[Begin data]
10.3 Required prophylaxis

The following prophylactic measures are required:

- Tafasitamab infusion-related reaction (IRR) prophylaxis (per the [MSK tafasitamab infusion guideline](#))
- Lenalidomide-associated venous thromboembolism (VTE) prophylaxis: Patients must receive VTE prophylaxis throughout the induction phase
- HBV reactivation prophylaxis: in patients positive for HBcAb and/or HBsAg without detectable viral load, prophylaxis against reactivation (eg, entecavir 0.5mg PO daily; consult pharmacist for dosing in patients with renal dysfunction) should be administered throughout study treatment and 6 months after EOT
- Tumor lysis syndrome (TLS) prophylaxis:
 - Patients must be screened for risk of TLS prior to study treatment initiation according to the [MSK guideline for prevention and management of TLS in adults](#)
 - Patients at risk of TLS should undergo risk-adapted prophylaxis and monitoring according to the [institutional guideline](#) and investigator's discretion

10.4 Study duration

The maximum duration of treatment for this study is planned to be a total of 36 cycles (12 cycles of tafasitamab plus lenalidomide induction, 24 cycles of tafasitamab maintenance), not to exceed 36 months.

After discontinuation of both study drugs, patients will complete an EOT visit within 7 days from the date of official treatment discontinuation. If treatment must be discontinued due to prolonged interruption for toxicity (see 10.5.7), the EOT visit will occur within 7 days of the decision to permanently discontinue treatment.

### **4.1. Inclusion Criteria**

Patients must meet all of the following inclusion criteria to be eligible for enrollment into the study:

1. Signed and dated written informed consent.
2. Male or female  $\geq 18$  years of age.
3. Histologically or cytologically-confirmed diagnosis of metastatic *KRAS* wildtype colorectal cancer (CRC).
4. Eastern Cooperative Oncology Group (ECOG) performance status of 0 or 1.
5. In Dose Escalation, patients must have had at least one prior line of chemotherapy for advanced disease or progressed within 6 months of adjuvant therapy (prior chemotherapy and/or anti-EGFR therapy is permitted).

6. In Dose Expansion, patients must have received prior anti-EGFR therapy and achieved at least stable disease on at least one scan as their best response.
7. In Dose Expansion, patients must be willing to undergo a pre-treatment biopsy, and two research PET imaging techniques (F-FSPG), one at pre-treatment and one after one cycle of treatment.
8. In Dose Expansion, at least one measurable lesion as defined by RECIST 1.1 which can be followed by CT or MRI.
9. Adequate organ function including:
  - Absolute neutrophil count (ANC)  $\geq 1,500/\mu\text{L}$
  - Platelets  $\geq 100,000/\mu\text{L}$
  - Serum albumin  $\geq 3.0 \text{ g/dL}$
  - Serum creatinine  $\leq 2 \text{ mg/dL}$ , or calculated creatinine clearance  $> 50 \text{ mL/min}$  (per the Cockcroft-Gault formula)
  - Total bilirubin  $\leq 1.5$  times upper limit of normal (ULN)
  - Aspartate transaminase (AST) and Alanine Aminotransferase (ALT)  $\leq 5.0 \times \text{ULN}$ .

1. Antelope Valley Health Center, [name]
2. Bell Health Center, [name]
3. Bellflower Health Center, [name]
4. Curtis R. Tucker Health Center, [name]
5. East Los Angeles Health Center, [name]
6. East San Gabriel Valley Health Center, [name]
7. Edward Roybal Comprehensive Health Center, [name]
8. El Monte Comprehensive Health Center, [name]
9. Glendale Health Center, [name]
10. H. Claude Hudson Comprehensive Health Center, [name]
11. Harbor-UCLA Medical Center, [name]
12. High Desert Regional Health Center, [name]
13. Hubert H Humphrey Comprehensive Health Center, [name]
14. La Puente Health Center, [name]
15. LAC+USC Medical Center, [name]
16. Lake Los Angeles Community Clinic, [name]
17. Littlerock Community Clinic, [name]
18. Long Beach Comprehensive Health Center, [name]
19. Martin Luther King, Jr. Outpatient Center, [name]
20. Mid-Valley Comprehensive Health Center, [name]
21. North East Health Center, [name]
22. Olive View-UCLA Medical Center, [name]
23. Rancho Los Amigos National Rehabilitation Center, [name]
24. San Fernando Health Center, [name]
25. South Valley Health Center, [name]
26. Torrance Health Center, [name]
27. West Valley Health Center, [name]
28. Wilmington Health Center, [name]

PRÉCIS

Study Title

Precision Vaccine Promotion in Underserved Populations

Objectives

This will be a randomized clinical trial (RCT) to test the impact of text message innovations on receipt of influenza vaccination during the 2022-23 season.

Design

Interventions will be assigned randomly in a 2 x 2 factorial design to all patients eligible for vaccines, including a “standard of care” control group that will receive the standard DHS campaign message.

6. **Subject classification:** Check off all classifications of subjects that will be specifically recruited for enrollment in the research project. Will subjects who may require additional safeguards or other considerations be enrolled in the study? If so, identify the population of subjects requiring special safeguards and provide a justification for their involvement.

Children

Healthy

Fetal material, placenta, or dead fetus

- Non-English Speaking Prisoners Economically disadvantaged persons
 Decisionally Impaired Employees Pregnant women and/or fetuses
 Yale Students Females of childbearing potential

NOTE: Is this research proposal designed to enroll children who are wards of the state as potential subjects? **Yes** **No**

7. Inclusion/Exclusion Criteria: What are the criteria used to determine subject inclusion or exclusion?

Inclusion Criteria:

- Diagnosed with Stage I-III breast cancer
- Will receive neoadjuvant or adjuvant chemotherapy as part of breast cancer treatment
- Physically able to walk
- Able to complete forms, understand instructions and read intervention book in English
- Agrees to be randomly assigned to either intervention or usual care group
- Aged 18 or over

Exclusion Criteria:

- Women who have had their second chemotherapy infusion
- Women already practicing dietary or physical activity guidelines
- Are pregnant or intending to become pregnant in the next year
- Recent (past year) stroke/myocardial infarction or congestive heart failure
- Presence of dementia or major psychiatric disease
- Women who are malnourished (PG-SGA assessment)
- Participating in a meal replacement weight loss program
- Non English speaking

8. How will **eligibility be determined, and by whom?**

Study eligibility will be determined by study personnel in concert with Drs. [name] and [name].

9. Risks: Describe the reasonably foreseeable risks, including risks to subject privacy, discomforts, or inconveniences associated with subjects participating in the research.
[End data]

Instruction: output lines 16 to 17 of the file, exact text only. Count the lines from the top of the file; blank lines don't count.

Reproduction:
3. Histologically or cytologically-confirmed diagnosis of metastatic *KRAS* wildtype colorectal cancer (CRC).
4. Eastern Cooperative Oncology Group (ECOG) performance status of 0 or 1.